The Keng’uso Estate might be a newcomer to Kenya’s expanse of coffee powerhouses, but the expertise of estate founder Frederick Ng’asora, his father, and his siblings, who are all coffee farmers, bring much value to the table. The estate boasts two washing stations in Nyamira County, where coffee is the second most-grown cash crop after tea.
Kenguso lies at 1,800masl, where 2,000 Ruiru 11 trees and 3,000 K7 trees grow in rich volcanic soil. While SL-28 and SL-34 are Kenya’s most well-known varietals, the coffee berry disease-immune Ruiru-11 varietal was developed after a CBD epidemic in 1968 and was quickly adopted throughout the country. K7 is a similarly disease-resistant varietal released in 1936 by Scott Laboratories and related to the Bourbon genetic group.
Frederick has plans in motion for the future of Keng’uso Estate, including expanding his support to more small-scale farmers with a particular focus on empowering women. He also has his eye on farm certification and investing in a parabolic dryer to aid in the goal of producing 100% specialty coffee at high qualities and high volumes.
Kenya Green Coffee Beans
Kenya green coffee beans are celebrated for bold, fruit-forward flavors that pack a punch in complex acidity. SL-28 and SL-34 are two of the most well-known varietals grown here, developed by Scott Agricultural Laboratories in the 1930s for drought resistance, exceptional cup quality, and large yield at high altitudes. After a coffee berry disease (CBD) epidemic in 1968, the CBD-immune Ruiru-11 varietal was developed and quickly adopted throughout the country.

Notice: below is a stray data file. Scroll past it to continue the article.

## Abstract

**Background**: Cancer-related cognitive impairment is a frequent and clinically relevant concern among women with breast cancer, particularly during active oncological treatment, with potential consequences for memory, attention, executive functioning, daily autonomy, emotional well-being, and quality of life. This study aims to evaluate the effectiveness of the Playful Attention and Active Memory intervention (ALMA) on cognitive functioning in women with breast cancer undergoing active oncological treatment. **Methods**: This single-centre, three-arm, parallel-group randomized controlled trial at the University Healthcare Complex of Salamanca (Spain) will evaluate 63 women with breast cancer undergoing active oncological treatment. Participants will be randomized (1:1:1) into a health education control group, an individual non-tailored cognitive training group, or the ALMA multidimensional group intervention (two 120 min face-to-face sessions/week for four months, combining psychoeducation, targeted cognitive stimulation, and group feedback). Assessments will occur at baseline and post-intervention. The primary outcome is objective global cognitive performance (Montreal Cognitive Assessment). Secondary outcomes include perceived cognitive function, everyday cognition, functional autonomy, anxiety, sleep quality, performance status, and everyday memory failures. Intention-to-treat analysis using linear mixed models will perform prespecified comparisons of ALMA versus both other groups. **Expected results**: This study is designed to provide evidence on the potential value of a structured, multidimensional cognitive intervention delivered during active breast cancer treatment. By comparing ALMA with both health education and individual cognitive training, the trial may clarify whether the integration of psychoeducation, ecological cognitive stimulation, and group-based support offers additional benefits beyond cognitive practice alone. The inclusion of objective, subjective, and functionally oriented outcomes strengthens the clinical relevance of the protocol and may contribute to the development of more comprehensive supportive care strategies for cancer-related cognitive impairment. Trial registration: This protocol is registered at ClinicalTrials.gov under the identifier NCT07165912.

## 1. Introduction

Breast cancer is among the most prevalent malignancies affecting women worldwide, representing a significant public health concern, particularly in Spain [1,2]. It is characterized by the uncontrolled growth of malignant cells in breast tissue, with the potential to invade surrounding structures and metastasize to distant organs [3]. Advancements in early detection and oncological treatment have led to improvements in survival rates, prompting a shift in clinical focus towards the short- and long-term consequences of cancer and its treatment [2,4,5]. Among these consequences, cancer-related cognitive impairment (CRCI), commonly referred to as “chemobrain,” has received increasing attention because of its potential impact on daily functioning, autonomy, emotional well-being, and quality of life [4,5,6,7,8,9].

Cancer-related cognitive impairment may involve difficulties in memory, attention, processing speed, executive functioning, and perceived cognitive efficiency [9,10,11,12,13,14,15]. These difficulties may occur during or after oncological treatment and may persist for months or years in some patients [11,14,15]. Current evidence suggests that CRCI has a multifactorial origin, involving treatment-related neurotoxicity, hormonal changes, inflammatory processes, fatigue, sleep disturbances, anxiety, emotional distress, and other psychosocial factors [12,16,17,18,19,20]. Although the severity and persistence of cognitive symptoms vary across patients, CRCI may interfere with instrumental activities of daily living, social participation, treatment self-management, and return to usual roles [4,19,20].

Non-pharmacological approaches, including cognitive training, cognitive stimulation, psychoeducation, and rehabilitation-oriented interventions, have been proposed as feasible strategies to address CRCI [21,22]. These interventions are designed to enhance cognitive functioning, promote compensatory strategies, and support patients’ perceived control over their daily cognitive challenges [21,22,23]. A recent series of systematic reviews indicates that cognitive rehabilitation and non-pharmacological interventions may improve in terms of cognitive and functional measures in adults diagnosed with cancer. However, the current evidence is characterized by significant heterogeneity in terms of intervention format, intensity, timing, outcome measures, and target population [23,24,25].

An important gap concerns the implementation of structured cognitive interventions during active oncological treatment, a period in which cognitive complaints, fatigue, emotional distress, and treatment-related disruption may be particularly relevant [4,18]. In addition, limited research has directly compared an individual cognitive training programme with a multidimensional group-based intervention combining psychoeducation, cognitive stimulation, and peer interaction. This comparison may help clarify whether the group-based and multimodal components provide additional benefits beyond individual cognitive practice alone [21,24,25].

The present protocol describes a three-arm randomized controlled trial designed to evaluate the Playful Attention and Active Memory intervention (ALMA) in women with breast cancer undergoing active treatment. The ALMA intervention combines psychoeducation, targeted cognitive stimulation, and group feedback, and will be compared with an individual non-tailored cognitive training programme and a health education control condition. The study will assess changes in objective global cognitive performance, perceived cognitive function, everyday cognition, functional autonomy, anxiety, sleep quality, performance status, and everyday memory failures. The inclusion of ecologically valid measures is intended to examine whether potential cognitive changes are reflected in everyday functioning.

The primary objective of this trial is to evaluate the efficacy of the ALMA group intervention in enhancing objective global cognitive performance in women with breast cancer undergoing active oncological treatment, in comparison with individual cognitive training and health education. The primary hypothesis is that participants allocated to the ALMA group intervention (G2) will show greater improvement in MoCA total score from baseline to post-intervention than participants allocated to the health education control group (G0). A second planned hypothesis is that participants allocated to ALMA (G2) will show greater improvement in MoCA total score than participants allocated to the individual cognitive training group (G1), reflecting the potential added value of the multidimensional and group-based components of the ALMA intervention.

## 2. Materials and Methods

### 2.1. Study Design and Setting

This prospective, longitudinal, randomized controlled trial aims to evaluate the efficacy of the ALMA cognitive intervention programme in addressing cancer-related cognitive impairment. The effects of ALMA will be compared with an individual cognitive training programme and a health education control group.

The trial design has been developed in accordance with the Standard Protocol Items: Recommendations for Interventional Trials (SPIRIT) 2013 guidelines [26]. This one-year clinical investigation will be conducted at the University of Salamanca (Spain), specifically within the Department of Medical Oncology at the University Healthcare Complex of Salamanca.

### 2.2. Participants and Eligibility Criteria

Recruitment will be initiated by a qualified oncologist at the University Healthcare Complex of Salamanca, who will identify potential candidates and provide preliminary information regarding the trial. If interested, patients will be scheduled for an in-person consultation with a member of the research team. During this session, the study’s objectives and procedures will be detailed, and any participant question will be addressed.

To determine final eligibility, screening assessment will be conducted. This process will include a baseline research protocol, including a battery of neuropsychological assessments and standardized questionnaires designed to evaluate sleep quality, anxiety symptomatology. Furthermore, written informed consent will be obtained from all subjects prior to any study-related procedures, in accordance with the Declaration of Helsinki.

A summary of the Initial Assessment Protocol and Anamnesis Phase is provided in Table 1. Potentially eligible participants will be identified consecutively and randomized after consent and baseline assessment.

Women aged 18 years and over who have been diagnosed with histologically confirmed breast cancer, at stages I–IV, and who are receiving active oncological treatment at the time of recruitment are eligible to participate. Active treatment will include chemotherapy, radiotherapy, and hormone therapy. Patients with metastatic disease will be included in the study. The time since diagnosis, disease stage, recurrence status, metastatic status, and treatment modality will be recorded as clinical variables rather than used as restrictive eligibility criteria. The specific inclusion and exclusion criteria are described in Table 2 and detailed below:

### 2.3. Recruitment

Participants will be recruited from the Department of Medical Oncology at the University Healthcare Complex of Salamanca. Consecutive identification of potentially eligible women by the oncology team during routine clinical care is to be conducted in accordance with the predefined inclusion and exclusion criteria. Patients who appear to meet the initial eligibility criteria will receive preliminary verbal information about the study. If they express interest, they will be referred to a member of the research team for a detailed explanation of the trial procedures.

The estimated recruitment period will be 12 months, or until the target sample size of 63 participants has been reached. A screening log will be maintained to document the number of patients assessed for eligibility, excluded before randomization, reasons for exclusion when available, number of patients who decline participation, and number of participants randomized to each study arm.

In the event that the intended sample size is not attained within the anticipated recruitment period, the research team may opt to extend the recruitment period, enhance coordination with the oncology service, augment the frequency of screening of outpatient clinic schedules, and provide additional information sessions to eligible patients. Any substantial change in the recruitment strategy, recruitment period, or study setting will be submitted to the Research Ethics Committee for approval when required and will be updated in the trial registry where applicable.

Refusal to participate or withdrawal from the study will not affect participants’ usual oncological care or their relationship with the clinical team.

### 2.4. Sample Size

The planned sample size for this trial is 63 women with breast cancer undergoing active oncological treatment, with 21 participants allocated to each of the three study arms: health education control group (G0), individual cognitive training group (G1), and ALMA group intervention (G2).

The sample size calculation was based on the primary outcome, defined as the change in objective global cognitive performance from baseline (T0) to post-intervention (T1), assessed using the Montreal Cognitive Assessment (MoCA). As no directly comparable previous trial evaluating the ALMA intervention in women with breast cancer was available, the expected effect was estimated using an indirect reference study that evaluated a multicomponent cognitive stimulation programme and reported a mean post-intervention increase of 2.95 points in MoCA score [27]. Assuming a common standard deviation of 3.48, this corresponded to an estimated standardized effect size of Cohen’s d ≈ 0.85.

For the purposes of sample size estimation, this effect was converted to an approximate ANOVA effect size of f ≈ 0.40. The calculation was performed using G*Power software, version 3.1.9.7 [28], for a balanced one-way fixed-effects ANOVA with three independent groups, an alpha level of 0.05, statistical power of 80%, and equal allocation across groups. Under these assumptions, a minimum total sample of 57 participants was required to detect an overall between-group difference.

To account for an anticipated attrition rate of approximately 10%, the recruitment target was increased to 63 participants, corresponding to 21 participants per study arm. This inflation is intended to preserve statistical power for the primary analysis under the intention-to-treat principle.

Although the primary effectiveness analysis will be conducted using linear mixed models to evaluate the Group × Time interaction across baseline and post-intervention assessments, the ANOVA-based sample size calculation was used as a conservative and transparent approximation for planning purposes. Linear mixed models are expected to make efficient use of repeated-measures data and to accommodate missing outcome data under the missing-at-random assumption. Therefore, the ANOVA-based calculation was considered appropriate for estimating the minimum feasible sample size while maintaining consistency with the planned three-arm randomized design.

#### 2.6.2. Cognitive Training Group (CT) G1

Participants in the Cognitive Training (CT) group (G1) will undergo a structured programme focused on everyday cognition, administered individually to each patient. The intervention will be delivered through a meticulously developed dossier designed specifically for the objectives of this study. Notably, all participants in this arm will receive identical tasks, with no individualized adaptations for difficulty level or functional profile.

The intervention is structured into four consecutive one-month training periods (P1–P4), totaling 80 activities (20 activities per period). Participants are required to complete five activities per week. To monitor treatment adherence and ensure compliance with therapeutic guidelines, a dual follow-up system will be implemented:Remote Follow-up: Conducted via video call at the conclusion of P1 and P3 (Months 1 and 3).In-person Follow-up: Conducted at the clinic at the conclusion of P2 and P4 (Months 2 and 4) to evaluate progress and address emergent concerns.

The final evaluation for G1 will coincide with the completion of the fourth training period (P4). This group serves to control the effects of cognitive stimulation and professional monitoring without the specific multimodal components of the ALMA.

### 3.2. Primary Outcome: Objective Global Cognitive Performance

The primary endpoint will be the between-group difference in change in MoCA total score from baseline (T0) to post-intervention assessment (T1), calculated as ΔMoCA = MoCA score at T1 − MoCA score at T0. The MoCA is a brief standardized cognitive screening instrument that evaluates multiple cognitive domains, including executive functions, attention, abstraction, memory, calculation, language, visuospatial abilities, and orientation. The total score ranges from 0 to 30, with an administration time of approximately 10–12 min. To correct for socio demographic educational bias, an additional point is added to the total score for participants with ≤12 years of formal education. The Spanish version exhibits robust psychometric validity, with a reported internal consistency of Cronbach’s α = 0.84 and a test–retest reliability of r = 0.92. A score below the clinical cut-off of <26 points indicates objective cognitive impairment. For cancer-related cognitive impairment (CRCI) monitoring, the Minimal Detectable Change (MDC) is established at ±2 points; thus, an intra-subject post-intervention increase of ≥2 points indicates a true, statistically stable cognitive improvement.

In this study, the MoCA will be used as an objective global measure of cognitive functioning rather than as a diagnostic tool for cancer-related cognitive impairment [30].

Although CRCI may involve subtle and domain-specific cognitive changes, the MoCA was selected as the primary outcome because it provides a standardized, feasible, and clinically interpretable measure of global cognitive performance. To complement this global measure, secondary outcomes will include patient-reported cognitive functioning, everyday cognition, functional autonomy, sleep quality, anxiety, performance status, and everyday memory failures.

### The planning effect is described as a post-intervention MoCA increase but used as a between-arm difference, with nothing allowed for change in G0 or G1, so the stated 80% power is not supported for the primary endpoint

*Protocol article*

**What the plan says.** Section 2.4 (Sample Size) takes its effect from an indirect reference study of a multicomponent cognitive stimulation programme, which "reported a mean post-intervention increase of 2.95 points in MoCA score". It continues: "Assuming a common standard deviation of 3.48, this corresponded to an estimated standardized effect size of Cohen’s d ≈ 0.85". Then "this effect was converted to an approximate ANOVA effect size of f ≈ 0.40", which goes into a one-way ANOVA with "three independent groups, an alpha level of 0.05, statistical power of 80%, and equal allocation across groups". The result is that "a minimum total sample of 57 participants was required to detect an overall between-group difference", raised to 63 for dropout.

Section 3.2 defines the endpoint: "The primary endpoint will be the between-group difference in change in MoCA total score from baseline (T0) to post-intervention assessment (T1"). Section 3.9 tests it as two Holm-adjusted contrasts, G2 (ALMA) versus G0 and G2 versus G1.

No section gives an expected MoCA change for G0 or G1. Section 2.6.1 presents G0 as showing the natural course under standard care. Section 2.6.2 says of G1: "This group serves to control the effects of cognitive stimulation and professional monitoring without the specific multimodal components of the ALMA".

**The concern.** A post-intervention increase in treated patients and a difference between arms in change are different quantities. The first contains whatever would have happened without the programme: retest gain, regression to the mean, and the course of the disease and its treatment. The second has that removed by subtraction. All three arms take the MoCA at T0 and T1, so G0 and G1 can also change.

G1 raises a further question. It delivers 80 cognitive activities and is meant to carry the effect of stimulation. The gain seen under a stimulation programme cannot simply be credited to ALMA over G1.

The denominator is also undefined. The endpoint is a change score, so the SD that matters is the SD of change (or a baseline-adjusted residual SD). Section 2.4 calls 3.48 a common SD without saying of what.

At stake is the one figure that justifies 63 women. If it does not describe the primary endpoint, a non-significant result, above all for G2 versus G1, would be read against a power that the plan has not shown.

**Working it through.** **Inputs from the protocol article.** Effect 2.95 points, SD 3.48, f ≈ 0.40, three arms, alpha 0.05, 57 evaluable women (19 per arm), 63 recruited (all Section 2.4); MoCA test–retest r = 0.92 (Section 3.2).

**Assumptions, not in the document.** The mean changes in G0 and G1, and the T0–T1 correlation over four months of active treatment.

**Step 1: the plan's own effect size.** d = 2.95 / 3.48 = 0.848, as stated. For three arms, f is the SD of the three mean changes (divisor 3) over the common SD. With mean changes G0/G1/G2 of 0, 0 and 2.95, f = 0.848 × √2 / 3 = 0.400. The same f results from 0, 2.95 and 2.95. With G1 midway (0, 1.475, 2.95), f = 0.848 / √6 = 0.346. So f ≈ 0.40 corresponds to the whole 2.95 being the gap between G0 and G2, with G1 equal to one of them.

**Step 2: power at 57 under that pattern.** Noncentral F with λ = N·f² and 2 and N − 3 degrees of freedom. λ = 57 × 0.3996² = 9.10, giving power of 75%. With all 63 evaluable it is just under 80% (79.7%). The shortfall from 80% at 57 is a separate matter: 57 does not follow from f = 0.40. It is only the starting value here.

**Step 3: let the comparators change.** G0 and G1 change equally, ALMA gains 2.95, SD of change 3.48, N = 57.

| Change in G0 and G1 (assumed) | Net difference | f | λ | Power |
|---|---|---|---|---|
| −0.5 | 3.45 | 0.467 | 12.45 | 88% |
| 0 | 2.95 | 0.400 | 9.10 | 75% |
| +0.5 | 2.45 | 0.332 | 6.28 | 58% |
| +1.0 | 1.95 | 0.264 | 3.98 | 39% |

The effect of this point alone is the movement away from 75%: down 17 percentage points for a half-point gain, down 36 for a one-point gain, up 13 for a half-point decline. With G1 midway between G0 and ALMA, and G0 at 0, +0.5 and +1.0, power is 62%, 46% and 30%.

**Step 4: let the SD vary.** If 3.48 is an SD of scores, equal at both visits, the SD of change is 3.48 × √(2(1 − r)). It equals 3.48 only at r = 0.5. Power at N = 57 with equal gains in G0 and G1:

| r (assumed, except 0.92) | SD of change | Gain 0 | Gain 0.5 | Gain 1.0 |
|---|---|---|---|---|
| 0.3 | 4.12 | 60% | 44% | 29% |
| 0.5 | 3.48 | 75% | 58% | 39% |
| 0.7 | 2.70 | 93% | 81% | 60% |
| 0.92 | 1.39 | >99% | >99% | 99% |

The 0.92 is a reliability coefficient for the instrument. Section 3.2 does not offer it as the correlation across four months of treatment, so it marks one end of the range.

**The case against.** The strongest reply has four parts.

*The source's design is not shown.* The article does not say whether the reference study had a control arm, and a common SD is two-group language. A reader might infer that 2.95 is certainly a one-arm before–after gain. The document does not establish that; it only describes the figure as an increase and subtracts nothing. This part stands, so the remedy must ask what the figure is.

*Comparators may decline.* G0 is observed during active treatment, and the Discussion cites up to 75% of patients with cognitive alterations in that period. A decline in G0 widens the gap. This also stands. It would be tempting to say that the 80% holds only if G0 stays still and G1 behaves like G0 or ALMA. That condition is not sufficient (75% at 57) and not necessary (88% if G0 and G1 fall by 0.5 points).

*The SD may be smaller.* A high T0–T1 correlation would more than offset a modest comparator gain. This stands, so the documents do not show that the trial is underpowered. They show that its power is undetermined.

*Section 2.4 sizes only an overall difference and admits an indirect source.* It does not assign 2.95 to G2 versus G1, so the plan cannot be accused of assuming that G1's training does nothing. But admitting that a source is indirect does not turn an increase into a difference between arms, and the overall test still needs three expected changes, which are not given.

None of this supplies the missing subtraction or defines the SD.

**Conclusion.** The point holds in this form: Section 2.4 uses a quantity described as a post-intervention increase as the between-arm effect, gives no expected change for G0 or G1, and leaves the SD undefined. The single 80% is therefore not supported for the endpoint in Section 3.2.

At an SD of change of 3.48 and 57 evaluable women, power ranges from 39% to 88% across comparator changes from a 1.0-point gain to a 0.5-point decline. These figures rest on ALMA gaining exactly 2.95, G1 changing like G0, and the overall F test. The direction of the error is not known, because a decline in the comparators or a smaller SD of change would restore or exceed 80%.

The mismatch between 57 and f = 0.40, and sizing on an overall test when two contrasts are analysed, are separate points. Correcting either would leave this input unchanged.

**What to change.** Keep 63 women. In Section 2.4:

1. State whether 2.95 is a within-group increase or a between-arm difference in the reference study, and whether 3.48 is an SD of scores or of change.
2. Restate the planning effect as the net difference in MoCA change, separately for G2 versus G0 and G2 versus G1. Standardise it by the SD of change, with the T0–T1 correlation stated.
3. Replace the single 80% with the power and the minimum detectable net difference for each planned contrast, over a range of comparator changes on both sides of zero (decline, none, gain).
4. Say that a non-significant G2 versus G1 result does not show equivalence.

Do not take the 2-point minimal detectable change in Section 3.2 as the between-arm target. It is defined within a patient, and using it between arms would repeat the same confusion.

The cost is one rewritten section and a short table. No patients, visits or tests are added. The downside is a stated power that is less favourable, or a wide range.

Kenya coffee production has upheld quality and consistency throughout the years with detail-oriented management at the washing stations. Over 600,000 smallholder farmers around the country are organized into Farmer Cooperative Societies (FCS) that oversee traceability and quality control for its membership body.
Kenya Coffee Processing
Coffee cherries at Kenguso are pulped with a single-disc mini pulper on the same day they’re harvested. Three reserve pulpers are always on standby to avoid delays from machine failure. Dry fermentation spans 14-16 hours in rectangular concrete tanks, and washing the fermented parchment is carried out in rainwater, sometimes supplemented with river water. Parchment coffee is laid out to dry on raised beds and turned every 30-45 minutes to ensure even drying.